June 15, 2014
June 15, 2014
June 18, 2014
Engineering Leadership Development Division
24.543.1 - 24.543.15
ABSTRACT Evaluating the Effects of Non-Anonymity on Student Team-Member Evaluations Taylor SmithThis paper presents the findings of a study on the effects of non-anonymity upon student team-member evaluations; this is in contrast to the traditional method which has students rate theirfellow group members anonymously. More specifically, this study looked at the effects ofincreased accountability, and how to create conditions of openness and honesty in which studentswill readily give and receive authentic constructive criticism to and from their fellow groupmembers.The central hypothesis was that if students are taught and prepared to properly give and receiveconstructive criticism, and have multiple opportunities to do so over the course of a project, non-anonymous feedback is the most effective and desirable. In order to gauge the effects of non-anonymity, eight specific hypotheses relating to different aspects of the feedback process weretested. Predictions were made as to the effects upon the self-awareness and defensiveness ofthose who received feedback, the honesty and candor of those who provided it, as well as theeffect upon teams’ levels of trust and unity, and levels of performance.The statistical analysis showed that non-anonymity had no significant effect upon self-awareness, trust and unity, and performance. Significant differences were observed for honestyand candor, as well as defensiveness. Although some of these differences were in favor, otherswere contrary to the assumptions that were made. One of the results showed that at the beginningof the procedure, non-anonymous ratings were more lenient, but at the end of the process therewas no difference, as was expected. In regards to the overall process, non-anonymous studentsperceived ratings to be less honest and candid. A second conclusion was that non-anonymousstudents were actually more defensive towards negative feedback.In the end, there was no strong statistical evidence for or against non-anonymity, and thus itappears that there was no major treatment effect. There are two justifications as to why this maybe the case. These are based upon insights gained from the free-response section of a follow-upsurvey which the participants took. First, if non-anonymous feedback does indeed producepositive outcomes it may take a longer period of time for these differences to be noticed. Thisprocess took place over only about a three-month period, and feedback was received at intervalsof only 3-4 weeks apart. Secondly, when teams are small (i.e., only 3-5 members), it is difficultto maintain anonymity, which essentially removes the treatment.From these observations, the final recommendation of this report is that for students working insmall teams, non-anonymous feedback is preferable. This is because, as just noted, anonymity isdifficult to maintain even if it is a required condition. It seems that "pretending" that anonymityexists, when in fact it does not, actually hinders transparency and trust. Also, it seems that givingfeedback non-anonymously will more effectively prepare students for working on teams in theircareers, as this is more reflective of the way that feedback will be communicated in theworkforce.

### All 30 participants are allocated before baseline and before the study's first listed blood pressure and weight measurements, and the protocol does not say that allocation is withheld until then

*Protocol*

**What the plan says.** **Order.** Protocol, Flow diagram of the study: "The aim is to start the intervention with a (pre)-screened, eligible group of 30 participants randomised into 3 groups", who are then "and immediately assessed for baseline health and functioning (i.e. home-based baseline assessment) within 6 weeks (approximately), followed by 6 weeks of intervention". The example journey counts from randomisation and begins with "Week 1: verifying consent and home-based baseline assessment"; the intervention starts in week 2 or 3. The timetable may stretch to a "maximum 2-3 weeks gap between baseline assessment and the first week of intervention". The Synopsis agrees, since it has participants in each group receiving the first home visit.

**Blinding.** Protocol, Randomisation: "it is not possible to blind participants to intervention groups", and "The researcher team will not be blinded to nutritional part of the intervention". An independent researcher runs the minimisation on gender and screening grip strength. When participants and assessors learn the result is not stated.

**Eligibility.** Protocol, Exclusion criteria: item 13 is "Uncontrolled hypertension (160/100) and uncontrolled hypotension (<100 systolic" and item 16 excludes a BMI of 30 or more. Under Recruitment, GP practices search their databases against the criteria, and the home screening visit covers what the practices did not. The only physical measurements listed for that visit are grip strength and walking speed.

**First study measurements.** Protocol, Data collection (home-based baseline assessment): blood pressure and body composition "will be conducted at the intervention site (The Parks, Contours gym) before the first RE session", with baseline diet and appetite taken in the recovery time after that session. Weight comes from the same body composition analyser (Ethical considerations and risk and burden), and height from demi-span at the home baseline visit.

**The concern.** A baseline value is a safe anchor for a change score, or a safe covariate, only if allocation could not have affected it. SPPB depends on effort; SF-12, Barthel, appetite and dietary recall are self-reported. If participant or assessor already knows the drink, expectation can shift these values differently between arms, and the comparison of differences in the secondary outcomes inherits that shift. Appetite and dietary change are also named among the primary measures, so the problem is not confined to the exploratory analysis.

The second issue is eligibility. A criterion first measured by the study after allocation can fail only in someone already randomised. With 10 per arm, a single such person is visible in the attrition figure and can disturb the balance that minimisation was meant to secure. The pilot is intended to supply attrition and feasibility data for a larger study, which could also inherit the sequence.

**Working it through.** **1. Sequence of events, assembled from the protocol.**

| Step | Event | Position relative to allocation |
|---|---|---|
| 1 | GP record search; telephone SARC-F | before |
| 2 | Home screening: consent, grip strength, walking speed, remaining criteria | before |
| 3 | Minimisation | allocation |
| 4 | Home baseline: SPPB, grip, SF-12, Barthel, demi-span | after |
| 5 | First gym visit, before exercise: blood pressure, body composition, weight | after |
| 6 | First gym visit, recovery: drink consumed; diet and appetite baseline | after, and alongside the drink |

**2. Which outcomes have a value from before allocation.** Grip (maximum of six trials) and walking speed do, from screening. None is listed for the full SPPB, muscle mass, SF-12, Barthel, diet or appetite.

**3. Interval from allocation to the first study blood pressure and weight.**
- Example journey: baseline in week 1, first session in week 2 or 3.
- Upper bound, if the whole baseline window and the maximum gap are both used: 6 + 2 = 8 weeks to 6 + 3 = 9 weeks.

Smith, T. R., & Hotchkiss, R. H. (2014, June), Evaluating the Effects of Non-Anonymity on Student Team-Member Evaluations Paper presented at 2014 ASEE Annual Conference & Exposition, Indianapolis, Indiana. 10.18260/1-2--20434
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